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The Greenbelt and other wins of 2023

We’ve come to the end of what may be one of the most significant years for the environment in Hamilton in a very long time.

At the end of August, I received an invitation to gather with some friends on the patio of the West Town on Locke Street. The celebration? The province had just announced it would be undoing its historically unpopular opening of the Greenbelt, and returning that land to protected status.

It was a great night of politicians, activists, organizers and people who love our planet coming together to savour a huge victory.

But it wasn’t the only win worth celebrating last year.

It’s the end of what may be one of the most significant years for the environment in Hamilton in a very long time, and with so much for us to be proud of, I thought I’d do a roundup of some of the highlights.

In no particular order:

Stormwater Management Fee 

The good people at Environment Hamilton have been calling for this since at least 2006. Simply put, the cost of managing runoff from storms and rainfall is paid largely by residents on their water bill. These costs include keeping nasty stuff out of our harbour and Cootes Paradise and maintaining the infrastructure underground that carries it away from our roads.

The problem is, it’s not residents that are responsible for most of the runoff, it’s businesses, especially businesses with big parking lots, like malls and big-box stores.

Finally, we are getting a fee structure where landlords and property owners will be assessed based on how much non-permeable surface, like parking lots, they have. That determines how much water they send into the storm sewers every time it rains.

It’s a huge win for our city and will guarantee a fair way of paying for our storm sewer system for generations to come.

Office of Climate Change Initiatives

OK, it was technically Dec. 12 of last year, but now we’ve had a full year of long-time Environment Hamilton executive director Lynda Lukasik in office as the director of the City of Hamilton’s Office of Climate Change Initiatives. While she and her amazing team are just getting going, they have already announced the launch of a residential energy retrofit plan and recruited for a climate change advisory committee. We know lots more good things are to come, as she chips away at the climate change strategy that was approved in 2022.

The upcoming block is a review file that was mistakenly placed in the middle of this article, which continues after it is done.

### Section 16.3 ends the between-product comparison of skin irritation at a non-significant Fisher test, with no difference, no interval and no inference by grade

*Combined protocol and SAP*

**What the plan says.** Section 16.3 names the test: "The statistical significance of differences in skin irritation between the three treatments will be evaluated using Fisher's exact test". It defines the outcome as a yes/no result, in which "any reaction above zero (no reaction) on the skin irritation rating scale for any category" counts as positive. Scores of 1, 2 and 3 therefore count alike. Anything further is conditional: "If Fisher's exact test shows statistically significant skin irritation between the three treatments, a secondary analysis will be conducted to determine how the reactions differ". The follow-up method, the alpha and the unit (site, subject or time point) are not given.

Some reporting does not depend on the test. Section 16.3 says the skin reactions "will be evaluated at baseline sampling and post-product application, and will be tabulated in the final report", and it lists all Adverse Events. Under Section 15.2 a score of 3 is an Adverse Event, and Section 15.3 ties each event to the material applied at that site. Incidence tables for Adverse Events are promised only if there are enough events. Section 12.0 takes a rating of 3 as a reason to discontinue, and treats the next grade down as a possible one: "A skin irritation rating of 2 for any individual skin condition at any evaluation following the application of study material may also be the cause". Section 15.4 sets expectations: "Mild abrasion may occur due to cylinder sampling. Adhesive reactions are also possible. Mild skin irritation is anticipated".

Stop Sprawl

The tireless team at Stop Sprawl HamOnt did just that. Stopped sprawl in its tracks. After convincing council to vote to retain the current urban boundary in 2021, they were major contributors to the province’s decisions to backtrack on both the Greenbelt land grab and the forced urban boundary expansion for Hamilton this year. 

I don’t know if it was the letter, phone call and email campaigns, the weekly demonstrations, or their constant presence in the media, but somebody certainly paid attention.

They even helped convince council to stand fast on the urban boundary decision when the province pushed the decision back to council to get them to approve it voluntarily. 

At the beginning of November, councillors voted unanimously to stand their ground, protecting hundreds of acres of priceless, irreplaceable Class A farmland and natural spaces around our city.

It’s no wonder Stop Sprawl HamOnt was awarded the Dr. Victor Cecilioni Environmentalist of the Year award in a ceremony in October. 

Greening Our City

The unsung heroes at Green Venture have also been very busy this year, greening our city with several de-paving projects in the past year.

What is de-paving? It’s taking asphalt or pavement, digging it up, and replacing it with plants and trees – preferably native ones – to encourage biodiversity, clean the air and reduce heat on the nearby sidewalk.

De-paving projects that were started last year include three locations along Barton Street, not the least of which is in front of the Barton Street library. Green Venture is also forming a group committed to maintaining these sites on a long-term basis.

On top of that, Green Venture has overseen the planting of three new micro – or Miyawaki – forests at locations around the city, for a total of 21. These mini-forests have a very high density of trees per square metre and grow quickly to create small biodiversity hotspots. Threatened and endangered species of native insects use these to hopscotch from forest to backyard to green space in search of habitat and food.

Green Venture also partnered with schools and homeowners to plant another six mini-forests on private property.

A few months ago, the latest report of the Intergovernmental Panel on Climate Change came out with a blunt assessment of the effectiveness of our efforts to prevent global heating. It wasn’t good.

But as I explained to my oldest at the time: when faced with complex problems like climate change, democracies tend to do nothing, then nothing, then nothing, then more nothing, then everything all at once. The past year or two in our fair city feels like suddenly a whole bunch of people rolled up their sleeves Hamilton-style and got to work. 

We hear so much about what is going badly with our efforts to prevent global heating and preserve natural spaces that it is important to take a step back occasionally and reflect on and celebrate our successes. All the better to do so in a year when the successes were so great in number.

What does 2024 hold? I know I’m looking forward to finding out.

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